UK nuclear paralysis threatens climate targets – MPs report
Last updated on 5 March 2013, 8:30 am
By Ed King
Britain’s stuttering ‘new nuclear’ programme is placing the country’s ambitious carbon reduction targets at risk, an influential committee of MPs has concluded.
The Energy and Climate Change Committee report, Building New Nuclear: the challenges ahead, warns if plans for 16GW of nuclear power collapse, it is likely that fossil fuels would fill the gap.
It says the subsidies offered to nuclear operators are too generous, and in a damning indictment of the Department of Energy and Climate Change claims there is no ‘Plan B’ if current plans flop.
At present EDF Energy is the only company committed to investing in nuclear plants in the UK.
“If new nuclear power stations are not built on time, our legally-binding climate change targets will be extremely challenging and much more expensive to meet,” said committee chair Tim Yeo.
“The Government seems to be crossing its fingers that private companies will deliver a fleet of new nuclear power stations on time and on budget.
“Ministers need to urgently come up with a contingency plan in case the nuclear industry does not deliver the new power stations we need.”
The 2008 Climate Change Act obliges the UK to adopt a series of legally binding carbon budgets, with an ultimate aim of reducing greenhouse gas emissions 80% by 2050.
The UK currently gets 19% of its electricity from nuclear power, but all but one of its nine plants are slated to close by 2023.
Government plans for 16GW of new nuclear were hit last March when energy companies E.ON and RWE npower announced that they would not be proceeding with plans to develop new plants.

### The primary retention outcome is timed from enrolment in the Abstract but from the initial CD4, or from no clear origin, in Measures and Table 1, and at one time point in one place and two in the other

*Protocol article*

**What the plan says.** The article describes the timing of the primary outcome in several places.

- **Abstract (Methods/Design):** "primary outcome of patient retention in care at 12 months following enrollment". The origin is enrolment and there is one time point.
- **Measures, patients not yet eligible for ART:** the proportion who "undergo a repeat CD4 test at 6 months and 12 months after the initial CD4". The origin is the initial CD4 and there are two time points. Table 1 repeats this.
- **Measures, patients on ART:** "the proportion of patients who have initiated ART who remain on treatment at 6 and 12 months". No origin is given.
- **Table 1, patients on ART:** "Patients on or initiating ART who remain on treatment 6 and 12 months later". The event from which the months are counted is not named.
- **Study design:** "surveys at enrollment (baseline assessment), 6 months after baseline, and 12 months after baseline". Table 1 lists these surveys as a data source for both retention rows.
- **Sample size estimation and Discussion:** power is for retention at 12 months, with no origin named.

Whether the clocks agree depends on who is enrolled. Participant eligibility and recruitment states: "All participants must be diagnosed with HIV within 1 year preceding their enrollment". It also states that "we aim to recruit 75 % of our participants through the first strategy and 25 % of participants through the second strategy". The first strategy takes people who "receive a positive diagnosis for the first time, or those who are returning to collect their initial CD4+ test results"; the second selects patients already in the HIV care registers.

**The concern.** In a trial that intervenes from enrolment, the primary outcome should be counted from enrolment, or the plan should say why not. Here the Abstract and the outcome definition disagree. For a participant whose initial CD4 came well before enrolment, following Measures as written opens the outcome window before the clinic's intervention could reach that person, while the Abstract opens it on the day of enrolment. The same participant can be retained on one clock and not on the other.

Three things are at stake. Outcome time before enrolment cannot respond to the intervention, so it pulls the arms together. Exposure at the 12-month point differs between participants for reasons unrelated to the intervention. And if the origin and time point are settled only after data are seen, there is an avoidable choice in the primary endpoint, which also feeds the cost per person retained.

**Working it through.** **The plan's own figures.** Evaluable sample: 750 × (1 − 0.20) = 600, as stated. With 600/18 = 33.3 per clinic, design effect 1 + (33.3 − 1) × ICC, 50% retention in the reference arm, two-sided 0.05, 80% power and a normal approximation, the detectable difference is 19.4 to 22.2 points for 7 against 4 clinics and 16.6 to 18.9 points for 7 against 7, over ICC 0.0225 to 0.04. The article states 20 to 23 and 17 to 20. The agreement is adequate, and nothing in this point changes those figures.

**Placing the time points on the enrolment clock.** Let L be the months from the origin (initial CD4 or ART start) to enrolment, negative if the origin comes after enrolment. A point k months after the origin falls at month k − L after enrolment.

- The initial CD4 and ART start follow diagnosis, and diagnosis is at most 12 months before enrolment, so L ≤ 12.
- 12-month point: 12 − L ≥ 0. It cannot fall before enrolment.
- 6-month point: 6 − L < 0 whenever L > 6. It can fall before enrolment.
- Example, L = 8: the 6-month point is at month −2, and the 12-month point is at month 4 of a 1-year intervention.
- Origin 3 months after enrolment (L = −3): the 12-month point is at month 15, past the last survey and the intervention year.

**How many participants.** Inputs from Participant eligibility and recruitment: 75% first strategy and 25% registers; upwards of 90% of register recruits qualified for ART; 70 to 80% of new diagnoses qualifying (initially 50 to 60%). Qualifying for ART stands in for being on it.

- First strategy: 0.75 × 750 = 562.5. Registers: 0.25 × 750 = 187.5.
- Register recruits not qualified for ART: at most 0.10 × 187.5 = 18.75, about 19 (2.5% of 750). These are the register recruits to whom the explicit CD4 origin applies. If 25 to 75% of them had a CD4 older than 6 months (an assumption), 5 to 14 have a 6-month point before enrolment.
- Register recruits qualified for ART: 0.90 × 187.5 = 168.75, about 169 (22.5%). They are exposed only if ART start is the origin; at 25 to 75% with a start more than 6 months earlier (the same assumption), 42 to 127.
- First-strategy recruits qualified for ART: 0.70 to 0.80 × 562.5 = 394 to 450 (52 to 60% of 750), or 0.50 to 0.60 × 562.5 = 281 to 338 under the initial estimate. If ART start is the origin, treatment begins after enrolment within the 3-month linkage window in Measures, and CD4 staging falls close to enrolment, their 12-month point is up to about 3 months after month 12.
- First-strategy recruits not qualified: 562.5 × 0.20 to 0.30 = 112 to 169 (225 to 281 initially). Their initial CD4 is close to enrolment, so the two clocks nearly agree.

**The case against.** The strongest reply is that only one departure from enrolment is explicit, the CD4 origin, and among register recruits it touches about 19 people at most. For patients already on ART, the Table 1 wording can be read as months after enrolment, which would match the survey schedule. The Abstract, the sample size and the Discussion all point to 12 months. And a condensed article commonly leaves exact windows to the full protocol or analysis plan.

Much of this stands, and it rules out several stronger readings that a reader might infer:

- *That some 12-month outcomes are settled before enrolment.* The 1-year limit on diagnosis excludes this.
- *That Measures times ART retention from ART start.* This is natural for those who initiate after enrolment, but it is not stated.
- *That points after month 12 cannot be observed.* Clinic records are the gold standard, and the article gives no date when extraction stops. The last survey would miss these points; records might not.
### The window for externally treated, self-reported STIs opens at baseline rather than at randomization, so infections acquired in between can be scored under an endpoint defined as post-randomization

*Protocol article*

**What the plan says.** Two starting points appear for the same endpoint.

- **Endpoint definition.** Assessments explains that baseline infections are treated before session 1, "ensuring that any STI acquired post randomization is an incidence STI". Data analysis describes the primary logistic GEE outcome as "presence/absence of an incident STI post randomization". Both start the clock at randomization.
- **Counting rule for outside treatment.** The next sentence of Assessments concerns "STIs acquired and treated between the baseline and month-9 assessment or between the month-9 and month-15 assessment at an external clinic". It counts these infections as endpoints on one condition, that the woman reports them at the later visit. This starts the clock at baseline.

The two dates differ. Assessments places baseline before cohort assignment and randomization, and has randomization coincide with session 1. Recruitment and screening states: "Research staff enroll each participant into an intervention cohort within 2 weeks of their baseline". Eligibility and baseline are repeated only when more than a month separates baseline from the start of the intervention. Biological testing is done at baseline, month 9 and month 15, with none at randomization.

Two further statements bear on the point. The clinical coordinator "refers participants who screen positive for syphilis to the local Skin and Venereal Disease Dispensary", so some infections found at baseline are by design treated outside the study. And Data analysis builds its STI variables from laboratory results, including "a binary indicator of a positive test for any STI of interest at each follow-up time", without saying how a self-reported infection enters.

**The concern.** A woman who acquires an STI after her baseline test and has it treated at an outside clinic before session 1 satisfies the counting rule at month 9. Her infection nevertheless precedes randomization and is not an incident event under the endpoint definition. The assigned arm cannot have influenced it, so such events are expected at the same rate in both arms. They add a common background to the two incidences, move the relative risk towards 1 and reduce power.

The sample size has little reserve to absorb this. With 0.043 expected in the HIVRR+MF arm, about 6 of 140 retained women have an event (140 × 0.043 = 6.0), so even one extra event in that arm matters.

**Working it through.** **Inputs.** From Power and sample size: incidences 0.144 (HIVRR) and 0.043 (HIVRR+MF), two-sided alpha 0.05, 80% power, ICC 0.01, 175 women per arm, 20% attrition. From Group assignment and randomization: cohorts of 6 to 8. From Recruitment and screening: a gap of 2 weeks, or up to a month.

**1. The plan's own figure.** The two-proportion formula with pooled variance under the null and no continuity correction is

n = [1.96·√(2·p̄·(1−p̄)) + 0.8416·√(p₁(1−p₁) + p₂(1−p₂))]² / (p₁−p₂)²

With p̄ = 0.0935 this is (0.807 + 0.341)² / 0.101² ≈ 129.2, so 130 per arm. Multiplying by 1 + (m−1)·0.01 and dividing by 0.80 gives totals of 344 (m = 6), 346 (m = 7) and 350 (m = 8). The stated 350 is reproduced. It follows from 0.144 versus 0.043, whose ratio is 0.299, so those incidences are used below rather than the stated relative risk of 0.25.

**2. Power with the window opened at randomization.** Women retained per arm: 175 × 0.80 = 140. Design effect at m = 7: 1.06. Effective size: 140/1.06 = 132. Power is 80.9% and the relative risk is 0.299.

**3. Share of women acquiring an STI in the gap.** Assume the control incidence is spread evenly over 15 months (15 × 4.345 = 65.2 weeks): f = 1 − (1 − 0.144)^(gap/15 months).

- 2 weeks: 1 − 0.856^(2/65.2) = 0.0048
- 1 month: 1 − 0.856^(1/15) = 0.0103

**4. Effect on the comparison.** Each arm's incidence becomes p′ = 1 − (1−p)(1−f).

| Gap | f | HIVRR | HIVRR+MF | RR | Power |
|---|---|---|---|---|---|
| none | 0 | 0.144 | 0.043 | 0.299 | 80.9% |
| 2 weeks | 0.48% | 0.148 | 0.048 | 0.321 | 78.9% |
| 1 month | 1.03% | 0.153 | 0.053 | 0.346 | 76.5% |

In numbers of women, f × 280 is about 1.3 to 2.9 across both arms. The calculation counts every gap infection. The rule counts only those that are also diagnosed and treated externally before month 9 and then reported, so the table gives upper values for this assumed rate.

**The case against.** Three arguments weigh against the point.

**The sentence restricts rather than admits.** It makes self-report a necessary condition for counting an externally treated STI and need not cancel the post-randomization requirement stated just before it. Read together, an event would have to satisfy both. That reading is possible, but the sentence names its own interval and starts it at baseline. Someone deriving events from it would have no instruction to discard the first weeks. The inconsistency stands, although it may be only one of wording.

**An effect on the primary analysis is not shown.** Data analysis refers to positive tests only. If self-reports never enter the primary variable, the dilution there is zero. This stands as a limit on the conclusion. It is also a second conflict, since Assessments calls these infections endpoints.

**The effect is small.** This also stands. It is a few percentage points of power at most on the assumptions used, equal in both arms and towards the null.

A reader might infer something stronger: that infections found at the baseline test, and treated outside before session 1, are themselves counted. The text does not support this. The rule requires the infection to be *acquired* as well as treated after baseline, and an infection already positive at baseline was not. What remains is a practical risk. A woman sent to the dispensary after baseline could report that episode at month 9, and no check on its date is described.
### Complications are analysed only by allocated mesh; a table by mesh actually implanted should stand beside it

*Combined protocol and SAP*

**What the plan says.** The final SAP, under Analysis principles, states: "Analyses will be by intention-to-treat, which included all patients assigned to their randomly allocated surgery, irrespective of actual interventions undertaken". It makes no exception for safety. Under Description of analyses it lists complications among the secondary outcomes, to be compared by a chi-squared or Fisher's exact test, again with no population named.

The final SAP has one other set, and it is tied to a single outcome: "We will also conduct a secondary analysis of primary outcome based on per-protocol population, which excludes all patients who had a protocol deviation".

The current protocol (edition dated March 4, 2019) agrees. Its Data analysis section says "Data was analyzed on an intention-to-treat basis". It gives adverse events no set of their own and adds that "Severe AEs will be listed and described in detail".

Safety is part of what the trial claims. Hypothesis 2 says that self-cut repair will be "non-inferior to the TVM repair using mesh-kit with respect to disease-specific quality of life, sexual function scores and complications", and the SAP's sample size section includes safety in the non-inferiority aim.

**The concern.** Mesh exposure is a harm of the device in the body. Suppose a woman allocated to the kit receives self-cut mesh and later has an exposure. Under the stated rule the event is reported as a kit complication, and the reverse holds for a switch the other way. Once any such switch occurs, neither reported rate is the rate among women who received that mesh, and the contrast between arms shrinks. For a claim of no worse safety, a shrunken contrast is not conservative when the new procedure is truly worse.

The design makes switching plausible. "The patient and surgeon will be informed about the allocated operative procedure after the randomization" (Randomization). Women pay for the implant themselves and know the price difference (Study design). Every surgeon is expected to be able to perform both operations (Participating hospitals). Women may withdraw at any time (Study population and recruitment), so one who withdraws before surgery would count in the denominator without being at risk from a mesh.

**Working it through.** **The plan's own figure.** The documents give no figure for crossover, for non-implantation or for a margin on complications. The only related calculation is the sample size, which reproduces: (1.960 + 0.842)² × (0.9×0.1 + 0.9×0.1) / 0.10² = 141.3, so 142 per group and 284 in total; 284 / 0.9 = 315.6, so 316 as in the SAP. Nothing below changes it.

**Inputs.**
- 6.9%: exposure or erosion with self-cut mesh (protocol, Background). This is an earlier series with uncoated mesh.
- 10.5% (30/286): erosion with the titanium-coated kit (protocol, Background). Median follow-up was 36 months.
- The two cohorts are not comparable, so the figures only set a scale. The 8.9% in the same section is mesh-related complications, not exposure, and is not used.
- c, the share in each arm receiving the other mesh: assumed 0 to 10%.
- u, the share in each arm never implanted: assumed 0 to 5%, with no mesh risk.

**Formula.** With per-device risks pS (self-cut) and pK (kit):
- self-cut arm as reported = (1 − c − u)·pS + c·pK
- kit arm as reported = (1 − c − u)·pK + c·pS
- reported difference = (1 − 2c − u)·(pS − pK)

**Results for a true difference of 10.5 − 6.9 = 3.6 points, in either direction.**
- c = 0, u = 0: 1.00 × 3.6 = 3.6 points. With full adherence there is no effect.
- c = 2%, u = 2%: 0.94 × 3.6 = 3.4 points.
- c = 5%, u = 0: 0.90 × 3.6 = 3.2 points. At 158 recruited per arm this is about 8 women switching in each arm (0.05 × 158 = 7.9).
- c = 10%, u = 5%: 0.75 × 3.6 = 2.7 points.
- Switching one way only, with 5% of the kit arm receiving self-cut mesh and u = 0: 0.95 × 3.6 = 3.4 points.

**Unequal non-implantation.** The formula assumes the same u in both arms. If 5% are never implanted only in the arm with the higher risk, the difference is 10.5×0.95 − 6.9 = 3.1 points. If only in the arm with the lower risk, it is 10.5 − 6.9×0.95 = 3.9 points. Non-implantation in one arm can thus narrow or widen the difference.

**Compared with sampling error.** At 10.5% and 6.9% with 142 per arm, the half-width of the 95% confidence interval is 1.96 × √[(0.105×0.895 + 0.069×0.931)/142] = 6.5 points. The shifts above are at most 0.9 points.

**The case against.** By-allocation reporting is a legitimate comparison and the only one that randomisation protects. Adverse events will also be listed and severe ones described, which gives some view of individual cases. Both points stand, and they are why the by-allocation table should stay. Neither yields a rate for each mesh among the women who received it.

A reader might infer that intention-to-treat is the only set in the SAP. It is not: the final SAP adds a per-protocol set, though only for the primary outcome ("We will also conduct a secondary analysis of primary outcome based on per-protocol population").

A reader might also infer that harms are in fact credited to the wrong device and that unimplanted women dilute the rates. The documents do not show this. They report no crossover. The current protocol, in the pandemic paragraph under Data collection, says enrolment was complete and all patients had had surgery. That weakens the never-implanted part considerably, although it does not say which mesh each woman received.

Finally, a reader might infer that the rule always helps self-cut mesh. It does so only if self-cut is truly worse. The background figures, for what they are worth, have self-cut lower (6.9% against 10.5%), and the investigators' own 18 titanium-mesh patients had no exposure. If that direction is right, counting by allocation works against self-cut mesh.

In February 2013 Centrica announced it was also pulling out of new investment in two plants, leaving French-owned EDF as the sole company committed to building new reactors in the UK.
The programme was dealt a further blow when Cumbria County Council voted against proposals to develop an underground nuclear waste storage facility.
The Department for Energy and Climate Change’s ‘low cost’ plans for low carbon energy up to 2050 include up to 40GW of nuclear power, together with 1,400 offshore and 4,400 onshore wind turbines.
To place this in context, a Friends of the Earth scenario without nuclear requires 10,000 offshore and 8,000 onshore wind turbines in 2050.
The committee warns that if current proposals fall through, future nuclear investments in the UK would be fatally undermined.
“This would make it likely that future projects would not be able to raise the necessary capital, raising the prospect that it would not be possible to build any further nuclear plant without state funding,” it reads.
New build projects in France and Finland have experienced serious delays and cost overruns.
Nuclear reactors typically cost £7 billion, although are relatively cheap to operate once completed, unlike fossil fuel plants which require daily deliveries of fuel.
Government attempts to incentivise potential partners have led to accusations that nuclear subsidies vastly exceed those given to other forms of energy such as solar or wind.
The report comes at an awkward moment for the government, which is attempting to push a new Energy Bill through Parliament.
The bill is already under attack for omitting a 2030 power sector decarbonisation target that would see the UK fall in line with the recommendations from the advisory Committee on Climate Change.